I’m very excited to start this year off by calling your attention to a particularly spectacular and significant pair of nalbound socks. While the known corpus of finds out of Egypt continues to expand as growing interest encourages examinations of those random boxes and unopened drawers that have been languishing, next to nothing was available about nalbinding further up the Nile. And now, not only do we have our first known piece of medieval nalbinding found in Sudan, it’s a pair of compound nalbound socks decorated with intarsia.
These beautiful blue wool socks with yellow and green accents, KH 18868, are currently on display in the “Hidden Textile Treasures in the collections of the Sudan National Museum” exhibition which opened in Khartoum on October 24, 2019 and will run through May 2020. The green crosses on the fronts and yellow crosses on the backs of the ankle shaft are worked as an integral part of the fabric.
The exhibition is curated by Dr. Magdalena Woźniak, as part of her broader Nubian Textiles project.1 I had the honor to meet her last January at the TAES seminar in Copenhagen. She brought this pair to my attention after my presentation, Charting the Nalbinding of the Nile, introducing a broader understanding of the wide variety within nalbound finds from Egypt and surrounding regions. In particular, the embroidered crosses on the two socks2 found at Deir el-Dyk caught her eye given the intarsia crosses of this pair.
These Nubian socks were found on the feet of an adult woman buried in the medieval Christian cemetery in Semna South.3 Dating to around the 11th century AD is based on the type of burial and the last architectural phase of the Christian church that was built there in the 9th-11th centuries AD. 4
This extraordinary pair of socks constitutes one of four unique fabrics that were allowed to be transported to Poland for conservation as part of the project.5 Conservation complete, they returned to Sudan in time for the exhibition opening and are now housed in sealed and properly lit display cases for preservation.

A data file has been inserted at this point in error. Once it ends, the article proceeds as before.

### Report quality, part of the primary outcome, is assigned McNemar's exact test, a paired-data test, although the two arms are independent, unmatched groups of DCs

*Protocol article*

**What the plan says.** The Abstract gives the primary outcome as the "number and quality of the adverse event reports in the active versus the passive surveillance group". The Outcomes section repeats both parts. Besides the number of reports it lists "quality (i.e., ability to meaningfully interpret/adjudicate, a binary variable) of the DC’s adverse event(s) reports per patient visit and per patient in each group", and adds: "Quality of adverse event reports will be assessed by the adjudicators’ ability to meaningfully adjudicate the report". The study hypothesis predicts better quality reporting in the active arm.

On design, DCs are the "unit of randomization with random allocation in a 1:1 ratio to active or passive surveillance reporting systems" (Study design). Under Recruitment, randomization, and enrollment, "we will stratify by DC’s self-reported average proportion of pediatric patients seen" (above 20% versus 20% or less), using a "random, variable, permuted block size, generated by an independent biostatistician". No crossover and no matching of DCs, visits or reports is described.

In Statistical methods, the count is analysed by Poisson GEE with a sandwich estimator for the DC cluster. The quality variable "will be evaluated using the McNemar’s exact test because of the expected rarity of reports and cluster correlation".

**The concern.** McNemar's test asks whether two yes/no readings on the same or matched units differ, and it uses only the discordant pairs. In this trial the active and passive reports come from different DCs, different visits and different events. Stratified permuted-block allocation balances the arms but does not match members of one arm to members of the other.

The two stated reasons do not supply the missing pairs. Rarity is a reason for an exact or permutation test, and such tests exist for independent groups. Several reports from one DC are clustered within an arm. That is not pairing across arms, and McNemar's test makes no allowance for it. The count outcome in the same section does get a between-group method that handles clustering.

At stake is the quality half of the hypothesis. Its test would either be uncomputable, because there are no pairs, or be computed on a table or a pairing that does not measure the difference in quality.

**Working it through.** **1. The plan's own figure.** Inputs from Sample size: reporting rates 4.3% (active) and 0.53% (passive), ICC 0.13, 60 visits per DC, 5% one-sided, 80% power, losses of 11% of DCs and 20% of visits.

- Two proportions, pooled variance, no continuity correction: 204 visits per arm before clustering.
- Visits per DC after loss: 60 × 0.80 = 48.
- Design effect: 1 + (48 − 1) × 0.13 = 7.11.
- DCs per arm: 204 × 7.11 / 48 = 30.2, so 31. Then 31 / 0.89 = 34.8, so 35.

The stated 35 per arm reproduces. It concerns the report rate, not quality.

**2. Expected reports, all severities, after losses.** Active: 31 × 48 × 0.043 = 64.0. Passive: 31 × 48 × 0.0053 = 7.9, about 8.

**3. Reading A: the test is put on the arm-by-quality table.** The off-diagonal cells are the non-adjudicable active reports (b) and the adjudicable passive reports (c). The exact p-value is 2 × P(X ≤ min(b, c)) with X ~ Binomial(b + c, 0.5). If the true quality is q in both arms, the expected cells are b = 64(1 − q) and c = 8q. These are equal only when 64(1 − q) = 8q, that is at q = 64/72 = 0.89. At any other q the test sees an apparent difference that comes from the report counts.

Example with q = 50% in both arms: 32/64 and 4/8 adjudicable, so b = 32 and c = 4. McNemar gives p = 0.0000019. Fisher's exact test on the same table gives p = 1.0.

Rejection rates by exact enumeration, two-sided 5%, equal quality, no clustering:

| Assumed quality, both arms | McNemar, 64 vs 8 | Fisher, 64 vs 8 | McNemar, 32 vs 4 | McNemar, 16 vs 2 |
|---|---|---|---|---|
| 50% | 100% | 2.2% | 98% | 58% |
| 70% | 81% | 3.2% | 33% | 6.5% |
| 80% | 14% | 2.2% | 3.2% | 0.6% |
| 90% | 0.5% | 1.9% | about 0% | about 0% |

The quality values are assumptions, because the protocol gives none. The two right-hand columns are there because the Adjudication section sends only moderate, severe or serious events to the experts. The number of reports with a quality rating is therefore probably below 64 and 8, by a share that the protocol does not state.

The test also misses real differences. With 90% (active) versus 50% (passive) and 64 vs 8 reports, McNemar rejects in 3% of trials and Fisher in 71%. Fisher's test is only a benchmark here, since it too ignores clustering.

Another small picture of the conserved socks on display is included in IKŚiO PAN’s exhibition announcement (in Polish). The further linked description pdf (also in Polish) includes two closer photos, one pre- and one post-conservation, showing the technical front and technical back of one of the integrally worked crosses. (See also link and link). We are currently working on an article with further details.
This will be one of many articles I will be working on this year. Last year, I was honored to have the opportunity to examine a large number of other examples of extant objects. However, the travel required, and life’s demands, meant that I did not have much time to analyze and write up the data I acquired. I look forward to being able to bring together more data regarding historical nalbinding.
Also, a huge thank you to all those that brought me information on finds new and old this last year.
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1. Part of the “Nubian Textiles: craft, trade, costume and identity in the medieval kingdom of Makuria” project, the exhibition was prepared by the Instytut Kultur Śródziemnomorskich i Orientalnych Polskiej Akademii Nauk (IKŚiO PAN) [Institute of Mediterranean and Oriental Cultures of the Poland Academy of Sciences] in cooperation with the Sudanese National Museum and the Section Française de la Direction des Antiquités du Soudan (SFDAS) [French Archaeological Unit Sudan Antiquities Service].
2. One sock is now held in the British Museum; EA72502. The other, III 3356, is located in the Museum der Kulturen, Basel. See also: Gayet, Albert. Le costume en Egypte du IIIe au XIIIe siècle Palais du costume, Exposition Universelle de 1900. Paris: E. Leroux, 1900. https://archive.org/stream/lecostumeenegyp00frangoog#page/n112/mode/1up Accessed January 1, 2020.
3. Further information regarding the excavations is available in Žabkar, Louis V. and Joan J. Žabkar. “Semna South. A Preliminary Report on the 1966-68 Excavations of the University of Chicago Oriental Institute Expedition to Sudanese Nubia” in Journal of the American Research Center in Egypt, Vol. 19 (1982), pp. 7-50. Published by: American Research Center in Egypt DOI: 10.2307/40000432 Accessed January 2, 2020.
Also, the SFDAS has a link to this very nice pdf that outlines the history of the region and shows Semna on a map.
Rilly, Claude. The Sudan National Museum in Khartoum: An illustrated guide for visitors. Translated by Solène Marion de Procé. SFDAS 2013. https://sfdas.com/IMG/pdf/livretmuse_etenglight.pdf Accessed January 1, 2020.
4. Personal correspondence: Dr. Magdalena Wozniak, October 2, 2019.
5. http://centrumnubia.org/en/projects/nubian-textiles/conservation/ Accessed January 1, 2020.